Turning a segmented bowlThis bowl started with my experimenting with figuring out how to glue conical segmented shapes, or splayed miter joints, as I like to think of them.
I made this test piece out of some nice oak, so I could then try to make a bowl out of it.
The tricky thing is how to mount it for turning, and how to add a bottom. Because the precision of this shape was less than perfect, I figured my best option was to turn the inside bottom edge perfectly round and conical and match that with a turned conical "plug".
But I don't have a lathe chuck for mounting a shape like this.
Once the cone was turned, I had to get the plywood off again. I used a thin saw blade in the table saw and cut all around. I had to cut the narrow edge of the workpiece back a little anyway, so I wasn't wasting any material.
I didn't want to make the bottom of the bowl out of a solid piece of wood, because, with seasonal shrinkage, that might cause it to warp or pull away from two sides of the rim. So I made a sandwich of three layers, with alternating grain directions. It's hard to see the wood with all the clamps on it.
When I made my plywood for the bowl lids this way, many people suggested using some sort of press for the glue. But I much prefer individual clamps. That way, I can be sure that pressure is applied everywhere.
I found I didn't have the rim on as straight as I would have liked, so I added a shim on one side between the faceplate and the bowl to offset the crookedness a little.
The inside is mostly round, except for two joints around the rim and the circular joint between the sides and the bottom. Fortunately, I have lots of thickness left, so I can afford to turn it down some more.
I don't like wood turning much, but this part was fun.
A good solution that people have pointed out is to glue on a piece of paper to the bottom of the bowl before gluing on the extra piece. The paper is strong enough for turing, but the bottom can still be pried off with a chisel, essentially splitting the paper in two.
But my bottm was glued on solid. My first thought was to maybe build a bandsaw jig to cut the bottom off. My homemade bandsaw has enough headroom to make this doable.
I wouldn't have tried this sort of thing on my homemade jointer when I first built it, because I didn't trust it right away. But it has served me well for a year now, without exploding. The jointer only has a 2" (50 mm) diameter cutter head, and a relatively narrow opening around the cutter head, so I was able to plane the bottom off the bowl without a problem.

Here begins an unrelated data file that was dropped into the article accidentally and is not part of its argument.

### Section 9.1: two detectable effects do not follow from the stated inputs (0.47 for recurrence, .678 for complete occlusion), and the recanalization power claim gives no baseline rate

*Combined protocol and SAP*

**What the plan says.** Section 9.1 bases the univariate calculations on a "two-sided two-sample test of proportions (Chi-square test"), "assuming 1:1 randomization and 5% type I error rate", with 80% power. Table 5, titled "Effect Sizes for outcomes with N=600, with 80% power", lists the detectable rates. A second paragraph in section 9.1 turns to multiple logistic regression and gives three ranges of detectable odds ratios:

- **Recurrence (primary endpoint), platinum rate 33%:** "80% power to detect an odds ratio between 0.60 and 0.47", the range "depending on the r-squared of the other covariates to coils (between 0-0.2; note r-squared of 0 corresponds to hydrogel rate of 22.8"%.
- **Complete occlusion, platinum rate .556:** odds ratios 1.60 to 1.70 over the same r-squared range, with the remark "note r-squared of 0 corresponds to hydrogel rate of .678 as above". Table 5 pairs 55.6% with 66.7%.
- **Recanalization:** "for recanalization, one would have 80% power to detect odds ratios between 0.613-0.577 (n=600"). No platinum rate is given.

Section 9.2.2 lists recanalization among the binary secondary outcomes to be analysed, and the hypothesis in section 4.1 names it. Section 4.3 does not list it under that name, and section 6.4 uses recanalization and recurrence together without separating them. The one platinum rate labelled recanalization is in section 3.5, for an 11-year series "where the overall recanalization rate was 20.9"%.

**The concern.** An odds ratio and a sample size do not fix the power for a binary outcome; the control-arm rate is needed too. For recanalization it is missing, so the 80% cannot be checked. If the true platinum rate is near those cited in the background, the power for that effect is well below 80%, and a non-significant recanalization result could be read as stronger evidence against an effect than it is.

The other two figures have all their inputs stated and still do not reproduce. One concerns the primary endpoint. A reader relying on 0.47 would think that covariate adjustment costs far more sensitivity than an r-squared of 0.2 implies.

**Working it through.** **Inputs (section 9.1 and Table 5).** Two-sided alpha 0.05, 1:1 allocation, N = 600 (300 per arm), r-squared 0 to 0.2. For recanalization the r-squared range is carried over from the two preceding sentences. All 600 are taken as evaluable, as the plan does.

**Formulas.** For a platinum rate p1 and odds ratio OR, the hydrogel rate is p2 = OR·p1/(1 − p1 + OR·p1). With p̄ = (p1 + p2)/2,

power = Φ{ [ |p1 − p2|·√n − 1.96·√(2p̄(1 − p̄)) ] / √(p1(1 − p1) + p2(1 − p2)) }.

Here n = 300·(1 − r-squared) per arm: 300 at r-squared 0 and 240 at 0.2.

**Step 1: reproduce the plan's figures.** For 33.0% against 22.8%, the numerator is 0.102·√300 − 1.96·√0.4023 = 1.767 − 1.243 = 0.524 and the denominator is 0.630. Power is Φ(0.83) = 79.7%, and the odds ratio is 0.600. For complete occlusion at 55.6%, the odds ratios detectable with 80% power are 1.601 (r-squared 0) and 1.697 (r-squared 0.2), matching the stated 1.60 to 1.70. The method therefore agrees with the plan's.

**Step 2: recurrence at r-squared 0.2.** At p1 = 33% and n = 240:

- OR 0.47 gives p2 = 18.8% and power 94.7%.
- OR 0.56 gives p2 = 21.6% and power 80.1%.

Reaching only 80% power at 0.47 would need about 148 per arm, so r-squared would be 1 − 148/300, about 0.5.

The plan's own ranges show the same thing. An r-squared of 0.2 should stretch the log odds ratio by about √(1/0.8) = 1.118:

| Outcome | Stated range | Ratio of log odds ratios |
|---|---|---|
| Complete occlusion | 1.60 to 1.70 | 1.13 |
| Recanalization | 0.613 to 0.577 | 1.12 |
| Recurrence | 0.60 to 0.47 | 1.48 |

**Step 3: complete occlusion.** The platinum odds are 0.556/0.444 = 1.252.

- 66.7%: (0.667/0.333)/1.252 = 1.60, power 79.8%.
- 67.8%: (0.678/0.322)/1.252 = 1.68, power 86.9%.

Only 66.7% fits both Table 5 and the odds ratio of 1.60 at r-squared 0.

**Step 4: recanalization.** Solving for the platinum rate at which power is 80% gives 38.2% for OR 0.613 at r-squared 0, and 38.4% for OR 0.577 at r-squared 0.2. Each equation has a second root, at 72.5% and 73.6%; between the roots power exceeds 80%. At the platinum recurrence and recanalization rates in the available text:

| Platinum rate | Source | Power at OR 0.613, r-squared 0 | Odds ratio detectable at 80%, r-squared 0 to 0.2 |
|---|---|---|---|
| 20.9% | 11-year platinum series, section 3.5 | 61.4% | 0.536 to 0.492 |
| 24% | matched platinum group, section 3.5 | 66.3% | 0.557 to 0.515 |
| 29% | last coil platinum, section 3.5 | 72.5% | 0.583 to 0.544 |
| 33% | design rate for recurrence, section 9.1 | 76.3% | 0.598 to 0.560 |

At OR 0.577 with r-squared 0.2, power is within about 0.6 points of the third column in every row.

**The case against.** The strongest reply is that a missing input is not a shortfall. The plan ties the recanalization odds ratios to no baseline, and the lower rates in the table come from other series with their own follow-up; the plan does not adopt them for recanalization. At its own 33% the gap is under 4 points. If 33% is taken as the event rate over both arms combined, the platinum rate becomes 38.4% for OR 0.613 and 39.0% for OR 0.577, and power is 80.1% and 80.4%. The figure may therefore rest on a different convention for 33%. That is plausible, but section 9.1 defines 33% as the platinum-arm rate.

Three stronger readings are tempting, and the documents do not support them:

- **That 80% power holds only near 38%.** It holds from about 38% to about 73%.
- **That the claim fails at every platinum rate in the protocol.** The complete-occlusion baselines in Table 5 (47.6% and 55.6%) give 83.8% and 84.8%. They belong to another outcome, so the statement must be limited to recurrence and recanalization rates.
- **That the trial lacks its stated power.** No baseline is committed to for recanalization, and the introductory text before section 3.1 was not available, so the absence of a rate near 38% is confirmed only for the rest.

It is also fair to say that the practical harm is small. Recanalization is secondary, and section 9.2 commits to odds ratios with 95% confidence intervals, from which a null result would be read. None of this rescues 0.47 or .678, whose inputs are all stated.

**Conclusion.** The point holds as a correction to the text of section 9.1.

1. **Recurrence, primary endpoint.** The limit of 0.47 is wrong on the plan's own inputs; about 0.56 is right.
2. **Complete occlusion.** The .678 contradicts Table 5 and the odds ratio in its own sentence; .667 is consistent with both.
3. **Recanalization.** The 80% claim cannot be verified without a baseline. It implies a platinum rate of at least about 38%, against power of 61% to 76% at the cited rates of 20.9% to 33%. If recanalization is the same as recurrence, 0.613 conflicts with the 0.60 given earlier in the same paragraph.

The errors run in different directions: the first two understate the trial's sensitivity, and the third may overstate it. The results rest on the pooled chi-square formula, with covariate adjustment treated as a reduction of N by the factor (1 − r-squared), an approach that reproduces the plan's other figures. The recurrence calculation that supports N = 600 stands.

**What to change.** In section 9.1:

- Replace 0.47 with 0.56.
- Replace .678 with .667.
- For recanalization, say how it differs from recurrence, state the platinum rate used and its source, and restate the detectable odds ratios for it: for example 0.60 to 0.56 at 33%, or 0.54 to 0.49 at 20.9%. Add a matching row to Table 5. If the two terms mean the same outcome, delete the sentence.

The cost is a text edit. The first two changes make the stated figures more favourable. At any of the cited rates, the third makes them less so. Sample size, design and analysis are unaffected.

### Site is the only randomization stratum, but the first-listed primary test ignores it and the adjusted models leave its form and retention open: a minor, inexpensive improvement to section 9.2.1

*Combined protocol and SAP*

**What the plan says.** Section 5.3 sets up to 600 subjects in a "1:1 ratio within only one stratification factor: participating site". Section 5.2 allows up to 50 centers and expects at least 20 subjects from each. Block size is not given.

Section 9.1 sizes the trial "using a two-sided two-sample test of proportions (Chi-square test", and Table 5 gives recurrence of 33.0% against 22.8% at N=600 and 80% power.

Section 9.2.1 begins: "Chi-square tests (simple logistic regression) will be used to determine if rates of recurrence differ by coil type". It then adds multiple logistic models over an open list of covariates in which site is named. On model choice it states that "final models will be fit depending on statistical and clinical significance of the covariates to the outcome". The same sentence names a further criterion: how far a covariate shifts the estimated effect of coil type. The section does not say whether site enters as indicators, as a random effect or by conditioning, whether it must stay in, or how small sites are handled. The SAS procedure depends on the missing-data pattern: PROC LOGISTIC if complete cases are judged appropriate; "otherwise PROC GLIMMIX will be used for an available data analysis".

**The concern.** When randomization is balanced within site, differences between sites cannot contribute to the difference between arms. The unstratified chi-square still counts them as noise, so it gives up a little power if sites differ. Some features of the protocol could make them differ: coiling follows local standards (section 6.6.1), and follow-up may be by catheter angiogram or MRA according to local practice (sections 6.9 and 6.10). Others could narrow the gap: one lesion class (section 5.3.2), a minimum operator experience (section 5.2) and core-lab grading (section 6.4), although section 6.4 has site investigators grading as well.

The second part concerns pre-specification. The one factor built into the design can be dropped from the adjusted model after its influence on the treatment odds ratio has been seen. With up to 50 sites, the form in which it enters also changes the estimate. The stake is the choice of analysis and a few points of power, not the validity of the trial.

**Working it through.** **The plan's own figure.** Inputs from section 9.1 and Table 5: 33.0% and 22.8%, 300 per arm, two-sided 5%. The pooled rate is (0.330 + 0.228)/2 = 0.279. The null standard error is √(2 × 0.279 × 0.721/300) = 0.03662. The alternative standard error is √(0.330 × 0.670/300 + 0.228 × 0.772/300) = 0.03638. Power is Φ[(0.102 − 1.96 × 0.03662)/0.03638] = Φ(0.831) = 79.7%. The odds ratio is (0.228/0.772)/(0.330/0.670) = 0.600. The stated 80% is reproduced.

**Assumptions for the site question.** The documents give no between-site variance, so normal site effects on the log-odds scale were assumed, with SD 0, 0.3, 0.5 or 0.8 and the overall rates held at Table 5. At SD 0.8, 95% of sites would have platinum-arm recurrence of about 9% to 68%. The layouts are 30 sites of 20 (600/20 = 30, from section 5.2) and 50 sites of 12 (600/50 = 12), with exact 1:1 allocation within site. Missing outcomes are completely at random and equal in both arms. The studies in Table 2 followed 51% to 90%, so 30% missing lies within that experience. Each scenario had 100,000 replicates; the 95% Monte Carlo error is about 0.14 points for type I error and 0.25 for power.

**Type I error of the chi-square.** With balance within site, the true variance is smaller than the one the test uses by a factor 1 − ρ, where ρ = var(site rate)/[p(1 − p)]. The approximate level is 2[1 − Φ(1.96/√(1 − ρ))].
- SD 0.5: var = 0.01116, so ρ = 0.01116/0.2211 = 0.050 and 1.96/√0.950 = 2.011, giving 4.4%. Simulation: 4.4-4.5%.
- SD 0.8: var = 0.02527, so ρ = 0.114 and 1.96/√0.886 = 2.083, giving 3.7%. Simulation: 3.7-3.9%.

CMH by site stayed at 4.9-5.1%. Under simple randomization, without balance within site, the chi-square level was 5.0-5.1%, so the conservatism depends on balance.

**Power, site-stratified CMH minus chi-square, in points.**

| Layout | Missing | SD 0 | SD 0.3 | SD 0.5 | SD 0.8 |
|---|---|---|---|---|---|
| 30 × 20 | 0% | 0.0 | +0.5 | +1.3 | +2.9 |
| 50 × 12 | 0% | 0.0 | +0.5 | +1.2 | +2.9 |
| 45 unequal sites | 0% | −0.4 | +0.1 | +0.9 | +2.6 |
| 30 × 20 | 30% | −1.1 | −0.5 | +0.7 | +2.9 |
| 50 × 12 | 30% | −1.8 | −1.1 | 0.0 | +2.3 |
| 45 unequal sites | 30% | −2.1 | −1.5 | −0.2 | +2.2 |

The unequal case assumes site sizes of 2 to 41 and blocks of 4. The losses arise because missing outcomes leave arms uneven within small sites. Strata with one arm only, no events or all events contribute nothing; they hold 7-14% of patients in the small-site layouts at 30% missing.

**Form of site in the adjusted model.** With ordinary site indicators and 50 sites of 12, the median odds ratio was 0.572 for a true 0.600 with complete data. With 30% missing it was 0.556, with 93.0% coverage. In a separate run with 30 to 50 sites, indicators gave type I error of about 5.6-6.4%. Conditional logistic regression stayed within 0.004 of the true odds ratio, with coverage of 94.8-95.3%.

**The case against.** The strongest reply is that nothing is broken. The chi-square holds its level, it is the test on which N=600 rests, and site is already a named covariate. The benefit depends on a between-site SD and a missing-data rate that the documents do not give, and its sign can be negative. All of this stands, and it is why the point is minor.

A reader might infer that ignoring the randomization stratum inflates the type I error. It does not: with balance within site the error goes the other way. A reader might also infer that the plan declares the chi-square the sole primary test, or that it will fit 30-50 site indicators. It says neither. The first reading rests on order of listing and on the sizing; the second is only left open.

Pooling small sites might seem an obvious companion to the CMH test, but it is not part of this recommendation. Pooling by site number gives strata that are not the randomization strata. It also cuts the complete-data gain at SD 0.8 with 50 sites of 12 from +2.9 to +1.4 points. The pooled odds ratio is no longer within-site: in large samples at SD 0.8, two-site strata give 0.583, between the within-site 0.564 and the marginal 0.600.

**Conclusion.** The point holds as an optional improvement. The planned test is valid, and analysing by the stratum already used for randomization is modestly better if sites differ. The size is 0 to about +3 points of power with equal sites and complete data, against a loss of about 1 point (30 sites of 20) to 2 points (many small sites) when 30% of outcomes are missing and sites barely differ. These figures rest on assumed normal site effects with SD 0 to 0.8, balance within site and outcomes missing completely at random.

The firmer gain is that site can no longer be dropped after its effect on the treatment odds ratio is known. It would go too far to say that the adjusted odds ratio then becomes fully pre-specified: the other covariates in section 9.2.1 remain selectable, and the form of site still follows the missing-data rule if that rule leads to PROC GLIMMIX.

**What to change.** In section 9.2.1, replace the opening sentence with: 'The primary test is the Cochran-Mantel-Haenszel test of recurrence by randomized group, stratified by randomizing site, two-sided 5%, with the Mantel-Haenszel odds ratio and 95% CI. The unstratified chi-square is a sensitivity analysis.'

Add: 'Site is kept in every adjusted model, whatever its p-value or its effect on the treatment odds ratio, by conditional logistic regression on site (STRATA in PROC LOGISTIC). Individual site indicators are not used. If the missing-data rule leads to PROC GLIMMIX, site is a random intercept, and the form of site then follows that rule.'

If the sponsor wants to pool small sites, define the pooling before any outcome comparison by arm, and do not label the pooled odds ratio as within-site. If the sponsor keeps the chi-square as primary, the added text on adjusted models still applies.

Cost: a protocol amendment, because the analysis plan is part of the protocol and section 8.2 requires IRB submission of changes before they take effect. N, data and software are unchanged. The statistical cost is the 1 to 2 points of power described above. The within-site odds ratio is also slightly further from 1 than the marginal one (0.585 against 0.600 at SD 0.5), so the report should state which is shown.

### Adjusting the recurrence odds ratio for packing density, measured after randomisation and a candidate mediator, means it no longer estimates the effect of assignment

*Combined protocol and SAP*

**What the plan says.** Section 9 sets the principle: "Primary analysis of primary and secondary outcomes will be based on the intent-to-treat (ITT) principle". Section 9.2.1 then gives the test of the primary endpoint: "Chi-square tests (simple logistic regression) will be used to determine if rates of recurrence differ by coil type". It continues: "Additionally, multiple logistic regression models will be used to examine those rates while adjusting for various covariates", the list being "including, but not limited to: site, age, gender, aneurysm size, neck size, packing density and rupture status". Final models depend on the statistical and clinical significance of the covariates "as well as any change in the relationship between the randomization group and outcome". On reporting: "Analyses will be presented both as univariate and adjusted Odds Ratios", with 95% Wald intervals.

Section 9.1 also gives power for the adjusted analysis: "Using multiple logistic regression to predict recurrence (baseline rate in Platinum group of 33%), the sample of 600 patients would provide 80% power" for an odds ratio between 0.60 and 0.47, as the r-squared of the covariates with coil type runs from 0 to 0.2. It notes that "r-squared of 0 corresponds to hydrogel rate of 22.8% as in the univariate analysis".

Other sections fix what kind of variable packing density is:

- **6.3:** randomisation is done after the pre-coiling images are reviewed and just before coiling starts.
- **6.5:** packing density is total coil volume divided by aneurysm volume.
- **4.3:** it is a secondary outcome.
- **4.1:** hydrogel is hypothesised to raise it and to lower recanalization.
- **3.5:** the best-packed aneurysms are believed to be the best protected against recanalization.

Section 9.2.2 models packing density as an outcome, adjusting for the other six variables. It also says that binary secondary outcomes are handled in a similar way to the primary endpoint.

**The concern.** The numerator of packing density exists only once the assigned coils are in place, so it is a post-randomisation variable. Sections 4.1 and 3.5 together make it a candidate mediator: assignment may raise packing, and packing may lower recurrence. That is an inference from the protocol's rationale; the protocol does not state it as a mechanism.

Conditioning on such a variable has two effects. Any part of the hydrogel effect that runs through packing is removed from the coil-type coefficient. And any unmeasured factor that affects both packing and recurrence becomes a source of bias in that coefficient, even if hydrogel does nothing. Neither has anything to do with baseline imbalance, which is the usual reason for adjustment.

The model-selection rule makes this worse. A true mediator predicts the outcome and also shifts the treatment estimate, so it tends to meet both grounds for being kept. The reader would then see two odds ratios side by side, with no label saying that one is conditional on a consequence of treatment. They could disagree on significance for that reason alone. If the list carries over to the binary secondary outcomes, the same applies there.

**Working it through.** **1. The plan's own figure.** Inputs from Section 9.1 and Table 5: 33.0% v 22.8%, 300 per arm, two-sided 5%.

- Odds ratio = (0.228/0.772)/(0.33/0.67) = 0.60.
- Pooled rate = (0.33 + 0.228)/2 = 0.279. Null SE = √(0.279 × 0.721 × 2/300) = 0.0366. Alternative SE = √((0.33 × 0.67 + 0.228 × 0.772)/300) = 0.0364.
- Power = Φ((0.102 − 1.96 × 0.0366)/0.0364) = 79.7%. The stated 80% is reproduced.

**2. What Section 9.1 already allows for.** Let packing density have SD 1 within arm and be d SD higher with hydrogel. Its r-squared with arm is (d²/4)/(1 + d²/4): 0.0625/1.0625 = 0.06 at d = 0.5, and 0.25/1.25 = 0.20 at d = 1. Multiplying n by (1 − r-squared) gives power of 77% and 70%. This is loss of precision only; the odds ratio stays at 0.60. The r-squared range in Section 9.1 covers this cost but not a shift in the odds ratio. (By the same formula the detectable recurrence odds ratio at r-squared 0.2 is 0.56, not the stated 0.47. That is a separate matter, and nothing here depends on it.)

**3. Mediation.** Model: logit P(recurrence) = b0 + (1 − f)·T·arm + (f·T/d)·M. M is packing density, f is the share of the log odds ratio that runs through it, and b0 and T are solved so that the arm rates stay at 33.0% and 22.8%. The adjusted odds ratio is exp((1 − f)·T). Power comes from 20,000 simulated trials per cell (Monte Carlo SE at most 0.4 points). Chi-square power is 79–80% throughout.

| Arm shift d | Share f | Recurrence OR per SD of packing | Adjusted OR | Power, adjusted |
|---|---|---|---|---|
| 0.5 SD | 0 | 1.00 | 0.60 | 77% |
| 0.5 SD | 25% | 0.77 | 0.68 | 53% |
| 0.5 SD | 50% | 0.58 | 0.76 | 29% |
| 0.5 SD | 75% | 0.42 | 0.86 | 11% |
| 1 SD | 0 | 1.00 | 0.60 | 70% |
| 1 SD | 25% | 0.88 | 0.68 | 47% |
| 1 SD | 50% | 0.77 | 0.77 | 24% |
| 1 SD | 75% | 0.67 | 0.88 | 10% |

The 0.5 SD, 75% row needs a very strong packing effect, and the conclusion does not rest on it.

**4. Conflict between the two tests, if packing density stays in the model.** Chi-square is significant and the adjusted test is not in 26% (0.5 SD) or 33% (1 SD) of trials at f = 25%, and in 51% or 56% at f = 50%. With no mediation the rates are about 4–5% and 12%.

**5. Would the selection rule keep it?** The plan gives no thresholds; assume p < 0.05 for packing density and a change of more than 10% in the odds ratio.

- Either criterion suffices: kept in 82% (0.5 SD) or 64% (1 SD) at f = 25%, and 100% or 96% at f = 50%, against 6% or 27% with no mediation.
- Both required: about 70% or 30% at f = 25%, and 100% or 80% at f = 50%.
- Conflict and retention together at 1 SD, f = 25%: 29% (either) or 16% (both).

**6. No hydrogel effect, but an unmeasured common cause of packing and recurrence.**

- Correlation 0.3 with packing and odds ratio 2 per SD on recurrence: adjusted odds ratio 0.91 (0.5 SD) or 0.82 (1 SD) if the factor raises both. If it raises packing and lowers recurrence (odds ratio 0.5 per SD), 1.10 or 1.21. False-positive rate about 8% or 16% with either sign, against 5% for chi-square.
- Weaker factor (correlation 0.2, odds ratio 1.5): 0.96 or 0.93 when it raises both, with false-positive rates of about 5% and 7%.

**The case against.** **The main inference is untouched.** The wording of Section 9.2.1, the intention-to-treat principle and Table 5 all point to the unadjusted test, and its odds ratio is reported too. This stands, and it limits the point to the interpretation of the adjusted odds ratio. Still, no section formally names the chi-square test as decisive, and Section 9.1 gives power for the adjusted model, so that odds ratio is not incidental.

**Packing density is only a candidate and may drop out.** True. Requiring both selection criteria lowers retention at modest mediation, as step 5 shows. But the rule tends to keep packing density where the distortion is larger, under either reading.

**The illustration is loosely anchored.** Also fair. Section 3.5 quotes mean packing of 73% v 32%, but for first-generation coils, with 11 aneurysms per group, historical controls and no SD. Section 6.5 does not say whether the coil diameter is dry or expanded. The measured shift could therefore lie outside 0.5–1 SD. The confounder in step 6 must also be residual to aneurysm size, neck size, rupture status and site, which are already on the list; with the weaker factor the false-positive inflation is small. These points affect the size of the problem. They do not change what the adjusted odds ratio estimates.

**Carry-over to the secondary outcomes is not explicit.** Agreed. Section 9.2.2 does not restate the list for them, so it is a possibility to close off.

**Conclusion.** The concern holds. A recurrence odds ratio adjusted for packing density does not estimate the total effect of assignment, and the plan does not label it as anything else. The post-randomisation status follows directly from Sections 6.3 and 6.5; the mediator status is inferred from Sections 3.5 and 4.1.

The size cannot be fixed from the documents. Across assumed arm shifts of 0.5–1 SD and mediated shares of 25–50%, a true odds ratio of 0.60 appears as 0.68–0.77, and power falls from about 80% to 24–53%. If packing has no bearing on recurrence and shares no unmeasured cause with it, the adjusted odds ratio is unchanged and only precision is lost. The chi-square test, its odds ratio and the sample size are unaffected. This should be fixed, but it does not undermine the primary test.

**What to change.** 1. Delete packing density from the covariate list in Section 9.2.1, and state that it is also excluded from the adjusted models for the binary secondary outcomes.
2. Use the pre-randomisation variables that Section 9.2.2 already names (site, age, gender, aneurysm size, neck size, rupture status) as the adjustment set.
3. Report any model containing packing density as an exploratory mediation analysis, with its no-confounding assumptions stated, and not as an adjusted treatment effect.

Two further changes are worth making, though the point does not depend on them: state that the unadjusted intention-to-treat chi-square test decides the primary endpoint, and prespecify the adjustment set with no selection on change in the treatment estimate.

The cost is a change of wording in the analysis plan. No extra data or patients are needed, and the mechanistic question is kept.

After several passes, checking that the bottom is still level. I put the flat bottom on the jointer table and spun the bowl around while watching the bowl's rim against the fence. If the bottom was crooked, I would have had to do a tapered cut to correct. That would have involved slightly lifting one side of the bowl as I passed it over the jointer.
After the jointer work, I had a bowl with a perfectly flat bottom. But I wanted the bottom to be slightly hollow. The solution would have been some large faceplate chuck to hold the rim of the bowl on the lathe, but I don't have such a chuck.
So I decided to carve it out on the table saw. I attached a back-stop to the fence, and raised the blade to about 2 mm above the table...
I had to take several passes, each time moving the back-stop back a little to carve out a sufficiently large area.
The turned bowl, seen from the top. Note the circle of grain going at 90-degrees in the bottom of the bowl. The way I had turned it, I went completely through the top layer of my three layer sandwich for the bottom. If I was doing it again, I would have made the top layer thicker so I wouldn't end up going through it.
That circle of perpendicular grain is slightly off center. That's because I had mounted the bowl slightly crooked to compensate for the fact that I glued the rim on slightly crooked.
Because this is a bowl, I should expect that at some point, somebody might put a salad or something else wet into it, so I needed a finish that wouldn't let water penetrate. Oil-based finishes are best for this. I don't use oil-based finishes much, but I still had some Varathane finish left over. I originally bought it to varnish some canoe paddles two years ago, then used it again to varnish the tables for the jointer and then the wheels and frame for my bandsaw/sawmill
I always use oil based finishes outside. This time, in front of my new shed. That way, I could just put the piece inside the shed to let it dry overnight.
Some people really like to use these "painters triangles" for supporting work. Personally, I just use some triangular rails and put the work on that instead. They sometimes leave a slight line on the workpiece, but there's no risk of leaving a divot in it either. Whatever line might end up on it can be scraped off with a chisel. Sometimes I cut notches in the edge of the rails, but usually I don't bother.
I'm sure there's better varnishes for bowls, but the Varathane I already had, and looking around on the net, people don't seem to be worried about it being poisonous.
Segmented bowl turning
Beri's homemade lathe
Making coat hooks
on the lathe
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